Self-isolation means staying at home for 3 days. Not going to work at that time, not going to school or other public meetings and avoiding public transportation or taxis. The living space also has to be separated from other family members. No one should come in contact with the suspected member. If you need anything, including food, medicines, or anything else at this time, ask someone who can help you get it to your door. At this time, pets should be away from home. If that is not possible, wash your hands before touching pets.
How dangerous is COVID-19 for Asthma patients?
Respiratory infections in the coronavirus can lead to asthma. Experts in the UK are of the opinion that asthma patients who are concerned about being affected by the virus have to follow a number of precautionary measures. The inhaler may be used according to the doctor’s administration. Inhaler helps reduce the risk of asthma from any respiratory infection, including coronavirus.
Does COVID-19 spread from an infected door handle? How long does it stay active?
If the victim’s spit or cough is in his hands, anything he touches will become contaminated. The door handle is a good example in case of risk. Experts believe that the coronavirus can survive on the surface of an object, such as a door handle, for up to a few days. So the best way to avoid the risk and spread of infection are to wash your hands regularly.
Is it safe to swim in public pools?
Most swimming pools contain chlorine. Chemicals like chlorine can kill viruses. So if chlorine is given in the pool it is safe to swim there. However, it can still spread to you through a person infected with a virus from the dressing room or the surface of an object, such as the door handle of a building, before swimming. In addition, coming in close contact with the infected person can spread from sneezing or cough. There are several ways in which you can stay away from the virus.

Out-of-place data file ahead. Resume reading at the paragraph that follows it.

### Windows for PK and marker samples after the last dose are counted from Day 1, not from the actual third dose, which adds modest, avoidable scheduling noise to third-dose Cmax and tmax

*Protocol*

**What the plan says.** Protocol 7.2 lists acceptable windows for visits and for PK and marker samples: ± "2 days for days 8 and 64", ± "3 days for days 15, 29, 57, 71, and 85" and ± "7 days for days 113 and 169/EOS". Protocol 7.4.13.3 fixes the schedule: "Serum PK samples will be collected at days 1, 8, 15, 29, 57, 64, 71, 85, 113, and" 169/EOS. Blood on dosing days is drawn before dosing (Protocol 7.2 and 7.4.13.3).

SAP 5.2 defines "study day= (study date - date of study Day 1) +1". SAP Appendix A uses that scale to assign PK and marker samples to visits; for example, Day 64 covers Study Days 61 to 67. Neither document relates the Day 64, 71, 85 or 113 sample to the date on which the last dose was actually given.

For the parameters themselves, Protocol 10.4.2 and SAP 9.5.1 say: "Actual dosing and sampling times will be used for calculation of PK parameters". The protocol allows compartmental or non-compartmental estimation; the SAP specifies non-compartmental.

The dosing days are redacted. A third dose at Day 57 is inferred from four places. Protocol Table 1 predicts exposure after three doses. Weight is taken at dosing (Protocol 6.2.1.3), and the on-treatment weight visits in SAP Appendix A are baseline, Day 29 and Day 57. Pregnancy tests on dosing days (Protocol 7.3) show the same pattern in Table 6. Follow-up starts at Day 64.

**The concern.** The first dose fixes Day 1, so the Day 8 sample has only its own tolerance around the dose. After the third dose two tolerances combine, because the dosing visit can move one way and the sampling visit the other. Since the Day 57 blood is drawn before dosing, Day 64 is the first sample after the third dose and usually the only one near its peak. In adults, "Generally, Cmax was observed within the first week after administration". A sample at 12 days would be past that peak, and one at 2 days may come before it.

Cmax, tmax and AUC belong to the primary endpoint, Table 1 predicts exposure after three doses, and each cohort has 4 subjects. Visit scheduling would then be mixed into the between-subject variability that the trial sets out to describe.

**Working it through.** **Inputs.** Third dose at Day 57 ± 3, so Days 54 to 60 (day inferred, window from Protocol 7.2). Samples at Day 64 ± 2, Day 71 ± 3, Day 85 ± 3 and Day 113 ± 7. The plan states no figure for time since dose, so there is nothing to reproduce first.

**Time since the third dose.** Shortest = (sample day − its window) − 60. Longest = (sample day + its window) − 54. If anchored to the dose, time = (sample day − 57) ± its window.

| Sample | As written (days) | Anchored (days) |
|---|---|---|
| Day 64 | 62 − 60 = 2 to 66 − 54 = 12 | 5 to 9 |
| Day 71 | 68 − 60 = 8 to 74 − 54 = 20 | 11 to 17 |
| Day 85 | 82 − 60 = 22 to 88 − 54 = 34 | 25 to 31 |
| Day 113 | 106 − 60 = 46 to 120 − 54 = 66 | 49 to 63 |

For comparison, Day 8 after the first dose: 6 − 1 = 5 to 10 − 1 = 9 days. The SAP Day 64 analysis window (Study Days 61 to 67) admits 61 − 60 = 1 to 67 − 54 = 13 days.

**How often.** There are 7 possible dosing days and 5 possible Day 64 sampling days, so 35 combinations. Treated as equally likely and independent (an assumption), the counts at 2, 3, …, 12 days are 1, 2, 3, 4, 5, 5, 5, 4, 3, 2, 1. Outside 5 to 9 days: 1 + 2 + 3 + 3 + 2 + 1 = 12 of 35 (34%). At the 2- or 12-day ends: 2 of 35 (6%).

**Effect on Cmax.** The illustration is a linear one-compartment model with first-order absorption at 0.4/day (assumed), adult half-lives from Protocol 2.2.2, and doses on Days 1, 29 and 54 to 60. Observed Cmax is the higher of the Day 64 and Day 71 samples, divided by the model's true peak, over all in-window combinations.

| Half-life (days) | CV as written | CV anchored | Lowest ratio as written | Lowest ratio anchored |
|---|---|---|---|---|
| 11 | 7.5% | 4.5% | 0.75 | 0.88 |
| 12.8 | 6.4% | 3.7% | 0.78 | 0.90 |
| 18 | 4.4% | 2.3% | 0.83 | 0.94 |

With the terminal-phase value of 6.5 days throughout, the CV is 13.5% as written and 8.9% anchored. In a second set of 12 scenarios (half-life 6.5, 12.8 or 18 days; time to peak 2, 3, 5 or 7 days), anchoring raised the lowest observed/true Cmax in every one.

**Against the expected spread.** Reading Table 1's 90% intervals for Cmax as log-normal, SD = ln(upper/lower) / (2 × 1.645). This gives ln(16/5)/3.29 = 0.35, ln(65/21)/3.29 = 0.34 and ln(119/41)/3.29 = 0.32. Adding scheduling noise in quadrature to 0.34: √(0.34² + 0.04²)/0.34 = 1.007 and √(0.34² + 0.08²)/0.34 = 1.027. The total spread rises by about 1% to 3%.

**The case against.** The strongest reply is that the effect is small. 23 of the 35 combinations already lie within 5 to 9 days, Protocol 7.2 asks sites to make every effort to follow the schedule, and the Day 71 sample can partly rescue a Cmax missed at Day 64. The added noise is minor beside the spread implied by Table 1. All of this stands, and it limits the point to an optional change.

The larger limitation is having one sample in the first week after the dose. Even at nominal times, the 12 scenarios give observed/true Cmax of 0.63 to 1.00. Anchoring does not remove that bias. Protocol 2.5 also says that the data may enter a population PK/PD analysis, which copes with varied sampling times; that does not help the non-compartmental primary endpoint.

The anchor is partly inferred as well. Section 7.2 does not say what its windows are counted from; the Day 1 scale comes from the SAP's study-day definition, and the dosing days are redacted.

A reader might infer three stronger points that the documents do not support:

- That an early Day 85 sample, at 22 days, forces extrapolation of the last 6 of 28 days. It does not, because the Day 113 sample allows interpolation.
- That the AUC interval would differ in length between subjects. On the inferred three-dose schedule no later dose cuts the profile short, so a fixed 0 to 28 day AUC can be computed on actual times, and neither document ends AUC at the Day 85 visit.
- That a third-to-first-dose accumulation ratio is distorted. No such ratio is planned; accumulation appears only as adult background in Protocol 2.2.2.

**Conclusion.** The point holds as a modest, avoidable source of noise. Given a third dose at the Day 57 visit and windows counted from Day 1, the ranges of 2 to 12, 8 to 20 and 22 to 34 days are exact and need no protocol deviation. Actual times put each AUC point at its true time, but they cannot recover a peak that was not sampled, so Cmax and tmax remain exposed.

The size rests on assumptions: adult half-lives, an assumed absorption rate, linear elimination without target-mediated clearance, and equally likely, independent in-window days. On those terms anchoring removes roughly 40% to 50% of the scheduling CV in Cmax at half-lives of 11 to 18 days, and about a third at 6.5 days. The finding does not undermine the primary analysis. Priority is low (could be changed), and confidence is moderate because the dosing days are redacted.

Should I wear a mask to prevent infection?
Although doctors and surgeons often wear masks on the face, there is little evidence of the significance of wearing a public mask. Public Health England has said that they do not think the mask protects against coronavirus. They have no information on the major benefits of wearing a mask outside the clinical system. However, experts say wearing a mask is good for health, like washing your hands regularly before touching the face. However, hand washing is the most effective.
Are children at risk?
According to Chinese data, children are generally less at risk for coronavirus. This can be because the children are away from the infection or have no symptoms or they have a mild illness such as colds. The virus can exacerbate illness in children.
Can it spread from food cooked by an infected person?
It can spread to other people if the affected person does not prepare the food in a healthy and hygienic way. Coronavirus can also spread from spit in the hand. It is good for everyone to wash their hands before touching anything and before eating food.
As more and more parts of the world succumb to the coronavirus infection, it is now high time for each of us to think about the protection of our community as well as ourselves. Hopefully, these answers will help to prepare yourself a bit more against this global pandemic.